Building capacity to help Africa trade better

While South Africa slept: why is it not an Asian economy? Part Three


While South Africa slept: why is it not an Asian economy? Part Three

The influence of Industry in GDP growth

In this third note in a five-part series*, Ron Sandrey, tralac Associate, discusses the rise of industry in Asia and the growth of global value chains

Perhaps the rise of industry may be a better explanation of the Asian growth ‘miracle’, and here we examine industry value-added as a % share of GDP over the period from 1960 to 2015 for our economies where data is available. In particular, we look at the change in this ratio over the period, with this ratio expressed as the combined values of the last two periods over the first two period to even out anomalies. The data shows that for most of the more mature economies are stable, and that now includes China. Both South Africa and Japan have declined, while Korea, Indonesia and the three Tiger Cubs of Cambodia, Laos and Vietnam have ratios

Next we look at manufactures exports as a % of merchandise exports to assess if that is a better way of looking at the Asian growth miracle and how it may be applicable to South Africa. China has risen dramatically, and to the extent that most of its merchandise exports are manufactured products according to the World Bank. Similarly for Malaysia, Thailand and the Philippines, but India, Korea and the world average have stayed somewhat constant. Data is not available for Laos, but Asia’s ‘litter cubs’ of Cambodia and Vietnam have a stable high share and an increasing share respectively. South Africa is again the odd one out, although its earlier missing years are probably attributable to the isolation period and its relatively low shares of later years are probably a reflection of the importance of minerals in merchandise exports. This does seem to be a contributing factor.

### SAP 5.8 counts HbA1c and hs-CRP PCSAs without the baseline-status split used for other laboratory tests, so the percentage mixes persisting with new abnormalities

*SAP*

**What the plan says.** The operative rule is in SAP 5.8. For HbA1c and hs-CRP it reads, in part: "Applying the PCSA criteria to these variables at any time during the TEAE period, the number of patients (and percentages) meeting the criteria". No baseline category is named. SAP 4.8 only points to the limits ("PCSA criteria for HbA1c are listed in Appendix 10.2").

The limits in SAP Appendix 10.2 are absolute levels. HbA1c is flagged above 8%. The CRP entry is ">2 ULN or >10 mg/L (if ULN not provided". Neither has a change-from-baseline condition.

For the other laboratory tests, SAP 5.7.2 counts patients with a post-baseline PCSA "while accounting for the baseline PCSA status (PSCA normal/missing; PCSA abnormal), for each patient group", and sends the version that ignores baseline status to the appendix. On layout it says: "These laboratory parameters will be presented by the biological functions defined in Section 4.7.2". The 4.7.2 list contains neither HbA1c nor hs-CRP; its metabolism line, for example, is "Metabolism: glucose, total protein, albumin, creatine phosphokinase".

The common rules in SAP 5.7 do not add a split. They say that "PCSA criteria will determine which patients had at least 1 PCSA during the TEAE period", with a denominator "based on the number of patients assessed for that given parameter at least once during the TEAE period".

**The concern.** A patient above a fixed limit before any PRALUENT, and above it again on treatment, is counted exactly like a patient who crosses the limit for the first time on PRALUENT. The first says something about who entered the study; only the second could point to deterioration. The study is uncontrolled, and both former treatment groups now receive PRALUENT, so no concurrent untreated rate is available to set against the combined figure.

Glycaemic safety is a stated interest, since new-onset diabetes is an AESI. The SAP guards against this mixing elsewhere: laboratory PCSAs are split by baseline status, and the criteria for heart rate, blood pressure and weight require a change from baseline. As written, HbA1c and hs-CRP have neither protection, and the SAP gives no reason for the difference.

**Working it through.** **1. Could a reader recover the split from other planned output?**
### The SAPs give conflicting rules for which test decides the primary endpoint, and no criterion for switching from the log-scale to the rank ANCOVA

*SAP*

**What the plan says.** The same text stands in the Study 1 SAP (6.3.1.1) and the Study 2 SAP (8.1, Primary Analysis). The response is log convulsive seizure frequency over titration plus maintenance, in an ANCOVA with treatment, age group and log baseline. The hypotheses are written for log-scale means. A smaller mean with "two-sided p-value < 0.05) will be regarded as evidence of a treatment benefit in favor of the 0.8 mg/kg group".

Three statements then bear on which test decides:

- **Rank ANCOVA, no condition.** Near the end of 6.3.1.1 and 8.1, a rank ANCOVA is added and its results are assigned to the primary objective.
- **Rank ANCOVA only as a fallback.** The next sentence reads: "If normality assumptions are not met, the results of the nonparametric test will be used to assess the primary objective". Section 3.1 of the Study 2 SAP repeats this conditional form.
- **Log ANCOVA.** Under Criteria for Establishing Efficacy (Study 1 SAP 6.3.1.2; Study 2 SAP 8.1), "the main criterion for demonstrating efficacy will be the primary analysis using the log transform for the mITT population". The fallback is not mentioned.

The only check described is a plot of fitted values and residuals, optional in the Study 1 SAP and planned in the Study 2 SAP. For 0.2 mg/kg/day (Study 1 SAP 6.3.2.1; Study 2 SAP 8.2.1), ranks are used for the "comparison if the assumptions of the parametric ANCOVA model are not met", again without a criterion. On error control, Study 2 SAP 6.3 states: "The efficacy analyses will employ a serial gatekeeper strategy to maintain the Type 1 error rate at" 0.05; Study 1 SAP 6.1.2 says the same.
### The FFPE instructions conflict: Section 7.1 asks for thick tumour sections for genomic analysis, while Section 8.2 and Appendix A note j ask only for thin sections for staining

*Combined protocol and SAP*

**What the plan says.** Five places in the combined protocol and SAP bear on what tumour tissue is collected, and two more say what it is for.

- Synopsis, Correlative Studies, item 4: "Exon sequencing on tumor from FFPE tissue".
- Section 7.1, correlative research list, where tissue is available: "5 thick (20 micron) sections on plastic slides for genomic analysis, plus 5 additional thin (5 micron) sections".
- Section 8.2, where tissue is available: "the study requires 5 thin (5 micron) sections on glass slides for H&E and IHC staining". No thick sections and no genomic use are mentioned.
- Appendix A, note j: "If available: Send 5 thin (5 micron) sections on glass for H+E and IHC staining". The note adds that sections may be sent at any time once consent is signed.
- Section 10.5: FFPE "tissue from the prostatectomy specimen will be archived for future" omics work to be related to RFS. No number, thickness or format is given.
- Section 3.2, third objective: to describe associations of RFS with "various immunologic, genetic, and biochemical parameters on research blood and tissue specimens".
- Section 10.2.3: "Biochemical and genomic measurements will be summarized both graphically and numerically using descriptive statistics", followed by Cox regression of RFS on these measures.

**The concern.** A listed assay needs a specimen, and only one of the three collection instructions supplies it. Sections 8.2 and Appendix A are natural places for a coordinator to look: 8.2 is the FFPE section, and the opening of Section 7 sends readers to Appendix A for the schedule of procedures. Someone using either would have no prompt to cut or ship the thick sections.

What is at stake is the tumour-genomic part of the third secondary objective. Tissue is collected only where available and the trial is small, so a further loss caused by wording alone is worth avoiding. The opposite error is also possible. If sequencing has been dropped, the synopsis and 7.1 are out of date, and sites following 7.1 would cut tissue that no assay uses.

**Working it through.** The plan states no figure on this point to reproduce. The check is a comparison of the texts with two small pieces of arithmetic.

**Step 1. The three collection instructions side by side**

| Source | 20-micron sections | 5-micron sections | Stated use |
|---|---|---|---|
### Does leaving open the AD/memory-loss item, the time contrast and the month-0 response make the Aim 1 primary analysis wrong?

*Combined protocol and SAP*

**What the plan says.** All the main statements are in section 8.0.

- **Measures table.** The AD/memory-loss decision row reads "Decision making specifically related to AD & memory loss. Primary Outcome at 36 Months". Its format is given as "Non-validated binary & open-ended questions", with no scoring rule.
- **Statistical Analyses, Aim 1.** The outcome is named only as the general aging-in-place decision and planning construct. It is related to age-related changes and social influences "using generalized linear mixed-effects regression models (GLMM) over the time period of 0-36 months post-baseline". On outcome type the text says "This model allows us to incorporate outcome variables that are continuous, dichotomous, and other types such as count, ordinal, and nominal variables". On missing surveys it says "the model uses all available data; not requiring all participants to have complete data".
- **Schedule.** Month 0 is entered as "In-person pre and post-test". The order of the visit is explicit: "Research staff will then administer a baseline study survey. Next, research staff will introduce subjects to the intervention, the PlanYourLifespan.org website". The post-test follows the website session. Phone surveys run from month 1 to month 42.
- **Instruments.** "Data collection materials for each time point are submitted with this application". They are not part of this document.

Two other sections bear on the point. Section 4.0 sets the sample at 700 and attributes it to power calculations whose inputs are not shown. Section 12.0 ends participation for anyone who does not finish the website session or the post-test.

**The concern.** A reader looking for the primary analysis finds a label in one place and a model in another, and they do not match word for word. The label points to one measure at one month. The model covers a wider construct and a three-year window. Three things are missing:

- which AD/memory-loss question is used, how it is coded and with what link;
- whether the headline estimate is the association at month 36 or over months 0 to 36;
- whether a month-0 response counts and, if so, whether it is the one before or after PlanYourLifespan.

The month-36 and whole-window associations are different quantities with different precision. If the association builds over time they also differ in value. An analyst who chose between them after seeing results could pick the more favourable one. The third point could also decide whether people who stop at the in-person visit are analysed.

Isolating out Indonesia, South Africa, Thailand and Vietnam for a comparison we see that Thailand reached a high level early on and stayed there, while Vietnam started much lower but eventually caught Thailand. Indonesia and South Africa have had a similar profile from the 1990s but South Africa has been marginally in front recently though both are declining in recent years.